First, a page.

Oakland  instructors  join  nationwide  strike  wave

Oakland instructors join nationwide strike wave

By Anne Rowe for DPS board, March 20, 2019

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/ Source: Associated Press

By Associated Press

OAKLAND, Calif. — Educators in Oakland, California, went on strike Thursday, part of an continuous nationwide wave of discontent by teachers over class conditions, pay and other problems. Current walkouts have taken place in West Virginia, Los Angeles and Denver.

The city’s 3,000 teachers want a 12- percent retroactive raise covering 2017 to 2020 to compensate for what they say are the among the most affordable incomes for public school instructors in the pricey San Francisco Bay Location. They likewise want the district to hire more therapists to assistance trainees and more full-time nurses.

A union leader stated the educators were forced to strike since he said administrators did not listen to their demands for two years.

“For two years we have been negotiating with the Oakland Unified School District to make our students a priority over outside experts and main workplace administrators,” said Oakland Education Association President Keith Brown. “It’s time for them to listen to the voices of the community.”

The walkout impacts 36,000 students at 86 schools.

The district said schools would remain open, staffed by non-union staff members and replacement instructors. Nevertheless, moms and dads must not anticipate school as normal, it said.

“We’re confident that we can find a resolution as soon as possible,” said district representative John Sasaki.

Teachers have actually been working without a contract since 2017 and have said their wages have not kept up with the cost of living.

A starting salary in the district is $46,500 a year, and the average salary is $63,000, according to the union. By comparison, a beginning teacher makes $51,000 a year in neighboring Berkeley, and the average wage is $75,000, the union stated.

Initially, the district provided a 5 percent raise covering 2017 to 2020, saying it is squeezed by rising expenses and a budget crisis.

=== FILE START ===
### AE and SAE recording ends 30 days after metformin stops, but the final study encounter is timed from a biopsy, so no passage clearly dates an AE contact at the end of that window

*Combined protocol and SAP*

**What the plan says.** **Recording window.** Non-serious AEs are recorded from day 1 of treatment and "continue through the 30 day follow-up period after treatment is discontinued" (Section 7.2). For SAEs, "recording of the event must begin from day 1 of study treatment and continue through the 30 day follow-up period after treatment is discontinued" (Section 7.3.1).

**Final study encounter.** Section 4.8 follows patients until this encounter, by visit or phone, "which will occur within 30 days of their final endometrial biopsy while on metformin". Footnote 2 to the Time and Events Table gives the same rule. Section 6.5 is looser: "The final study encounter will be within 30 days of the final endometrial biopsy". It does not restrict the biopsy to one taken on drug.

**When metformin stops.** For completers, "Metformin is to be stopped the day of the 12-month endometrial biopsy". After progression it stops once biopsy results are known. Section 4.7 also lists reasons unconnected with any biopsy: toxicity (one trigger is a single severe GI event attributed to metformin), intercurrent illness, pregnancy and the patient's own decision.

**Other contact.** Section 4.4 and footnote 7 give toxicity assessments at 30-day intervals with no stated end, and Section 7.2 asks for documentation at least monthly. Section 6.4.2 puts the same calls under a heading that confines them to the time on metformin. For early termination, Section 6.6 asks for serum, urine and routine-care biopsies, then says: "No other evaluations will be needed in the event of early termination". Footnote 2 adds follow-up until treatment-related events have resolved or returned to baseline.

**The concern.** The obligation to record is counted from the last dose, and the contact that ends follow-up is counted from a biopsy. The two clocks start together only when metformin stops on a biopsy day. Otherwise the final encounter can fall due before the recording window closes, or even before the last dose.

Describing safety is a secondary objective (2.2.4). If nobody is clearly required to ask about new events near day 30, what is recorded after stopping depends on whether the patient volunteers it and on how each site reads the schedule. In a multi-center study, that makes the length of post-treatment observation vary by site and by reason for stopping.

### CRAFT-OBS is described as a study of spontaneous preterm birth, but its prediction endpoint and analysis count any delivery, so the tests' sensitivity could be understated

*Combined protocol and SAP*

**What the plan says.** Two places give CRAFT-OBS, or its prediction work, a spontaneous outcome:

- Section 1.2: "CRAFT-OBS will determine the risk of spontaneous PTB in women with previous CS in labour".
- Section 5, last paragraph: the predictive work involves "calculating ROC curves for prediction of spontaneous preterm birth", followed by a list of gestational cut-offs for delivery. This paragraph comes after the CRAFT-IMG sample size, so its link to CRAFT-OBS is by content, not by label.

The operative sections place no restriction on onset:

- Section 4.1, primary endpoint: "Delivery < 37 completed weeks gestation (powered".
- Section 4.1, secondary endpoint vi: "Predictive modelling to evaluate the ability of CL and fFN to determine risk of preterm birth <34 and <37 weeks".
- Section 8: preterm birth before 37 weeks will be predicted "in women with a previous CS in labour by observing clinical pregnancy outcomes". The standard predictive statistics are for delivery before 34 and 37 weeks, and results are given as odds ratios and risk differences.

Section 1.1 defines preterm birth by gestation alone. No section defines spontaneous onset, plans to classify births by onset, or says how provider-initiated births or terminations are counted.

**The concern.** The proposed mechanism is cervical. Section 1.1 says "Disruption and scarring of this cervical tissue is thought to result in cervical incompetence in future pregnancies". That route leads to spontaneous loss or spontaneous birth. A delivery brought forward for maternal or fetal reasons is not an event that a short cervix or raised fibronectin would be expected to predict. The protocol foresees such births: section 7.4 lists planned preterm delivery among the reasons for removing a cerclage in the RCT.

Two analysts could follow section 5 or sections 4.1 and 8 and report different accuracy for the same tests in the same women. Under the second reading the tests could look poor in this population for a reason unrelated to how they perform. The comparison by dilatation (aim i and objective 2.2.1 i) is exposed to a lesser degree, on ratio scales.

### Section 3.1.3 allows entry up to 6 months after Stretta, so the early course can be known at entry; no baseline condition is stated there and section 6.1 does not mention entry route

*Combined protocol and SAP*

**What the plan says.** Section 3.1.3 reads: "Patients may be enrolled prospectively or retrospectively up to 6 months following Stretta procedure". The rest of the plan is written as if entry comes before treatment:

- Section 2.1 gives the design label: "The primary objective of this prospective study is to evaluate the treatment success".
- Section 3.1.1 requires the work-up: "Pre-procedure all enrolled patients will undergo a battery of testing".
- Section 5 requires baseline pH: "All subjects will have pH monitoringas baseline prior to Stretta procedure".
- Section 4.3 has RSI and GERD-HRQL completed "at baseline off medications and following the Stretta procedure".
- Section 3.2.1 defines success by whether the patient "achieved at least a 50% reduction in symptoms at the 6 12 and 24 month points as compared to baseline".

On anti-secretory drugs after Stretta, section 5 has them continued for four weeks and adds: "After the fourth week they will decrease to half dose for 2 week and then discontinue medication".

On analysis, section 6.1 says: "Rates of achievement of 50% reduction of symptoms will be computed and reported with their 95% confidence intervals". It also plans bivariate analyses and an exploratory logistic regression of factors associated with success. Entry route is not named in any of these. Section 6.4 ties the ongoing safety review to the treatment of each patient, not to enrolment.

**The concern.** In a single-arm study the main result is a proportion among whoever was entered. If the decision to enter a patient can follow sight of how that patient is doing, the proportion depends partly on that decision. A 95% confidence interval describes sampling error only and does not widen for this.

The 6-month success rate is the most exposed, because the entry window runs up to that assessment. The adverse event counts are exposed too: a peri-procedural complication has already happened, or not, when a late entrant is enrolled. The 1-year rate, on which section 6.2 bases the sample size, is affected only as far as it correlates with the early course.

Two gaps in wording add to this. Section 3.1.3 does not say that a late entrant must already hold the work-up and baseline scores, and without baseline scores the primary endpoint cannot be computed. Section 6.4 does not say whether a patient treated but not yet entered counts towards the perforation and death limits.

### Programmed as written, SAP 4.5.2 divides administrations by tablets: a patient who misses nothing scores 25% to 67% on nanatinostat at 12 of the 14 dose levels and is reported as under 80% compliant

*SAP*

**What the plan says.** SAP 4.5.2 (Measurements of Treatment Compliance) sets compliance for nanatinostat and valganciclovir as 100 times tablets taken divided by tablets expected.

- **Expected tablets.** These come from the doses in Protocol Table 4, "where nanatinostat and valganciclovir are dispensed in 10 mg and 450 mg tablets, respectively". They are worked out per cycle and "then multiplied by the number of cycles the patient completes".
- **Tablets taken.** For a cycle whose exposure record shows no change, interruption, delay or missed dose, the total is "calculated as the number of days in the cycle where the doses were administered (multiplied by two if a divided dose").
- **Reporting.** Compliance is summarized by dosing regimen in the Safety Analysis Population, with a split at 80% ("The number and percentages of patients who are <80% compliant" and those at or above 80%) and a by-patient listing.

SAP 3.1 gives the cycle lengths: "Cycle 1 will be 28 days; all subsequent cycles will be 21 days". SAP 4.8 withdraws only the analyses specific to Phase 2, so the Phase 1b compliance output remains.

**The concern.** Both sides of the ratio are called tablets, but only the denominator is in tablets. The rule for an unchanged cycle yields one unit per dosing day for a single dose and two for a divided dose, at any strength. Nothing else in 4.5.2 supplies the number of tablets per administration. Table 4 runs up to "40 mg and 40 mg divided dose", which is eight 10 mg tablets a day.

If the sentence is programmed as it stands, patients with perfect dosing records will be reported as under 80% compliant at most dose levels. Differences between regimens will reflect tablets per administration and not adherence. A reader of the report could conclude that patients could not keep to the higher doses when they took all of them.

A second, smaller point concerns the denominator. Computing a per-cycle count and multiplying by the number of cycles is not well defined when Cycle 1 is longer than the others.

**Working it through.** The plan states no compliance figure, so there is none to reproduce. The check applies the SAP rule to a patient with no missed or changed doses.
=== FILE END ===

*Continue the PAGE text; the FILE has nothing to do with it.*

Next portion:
In negotiations Wednesday aimed at preventing a strike, the district increased its proposition to a 7 percent raise over four years and a one-time 1.5 percent bonus offer. The deal went greater than the recommendation of an independent fact-finding report that recommended the sides concur to a compromise 6- percent retroactive raise.

But union officials rejected the deal.

Kindergarten teacher Kaki Blackburn, 30, was among dozens of teachers picketing outside Manzanita Community School, an primary school, with indications stating “On strike For a Living Wage.”

Blackburn, who teaches 29 kids, said her primary concerns were class size and earnings.

She said her income makes it impossible to afford an home on her own.

“There’s no method I’d be able to live here without a roomie,” she stated. “This is not what I went to Brown University to get a Masters for.”

Manzanita Principal Eyana Spencer said 14 of the school’s 450 trainees turned up for school Thursday. The students were all organized in one classroom playing video games.

Nearly 600 teachers left their positions at Oakland public schools last year, according to the union, which has said the district can not retain teachers or bring in experienced new instructors.

The union has also called for the district to scrap a strategy to close as numerous as 24 schools that serve primarily African-American and Latino students. The union worries the relocation would likely lead to further losses of students to charter schools that drain more than $57 million a year from Oakland public schools.

Principals are not in the very same union as the teachers and planned to be in schools Thursday however have come out in support of instructors’ demands. About 30 of Oakland’s more than 80 principals went to the state Capitol on Wednesday to call for better school financing.

“Pretty much every principal is in assistance of the teachers having greater pay,” said Cliff Hong, an Oakland middle school principal.

Recent strikes throughout the country have actually constructed on a wave of instructor advocacy that began last spring. Unions for West Virginia teachers, who went on a nine-day walkout last year, ended a two-day strike Wednesday night. Last week, instructors in Denver ended a three-day walkout after reaching a tentative offer raising their earnings.

Teachers in Los Angeles, the country’s second-largest school district, staged a six-day strike last month that ended when they settled on a 6 percent raise with assures of smaller class sizes and the addition of nurses and therapists.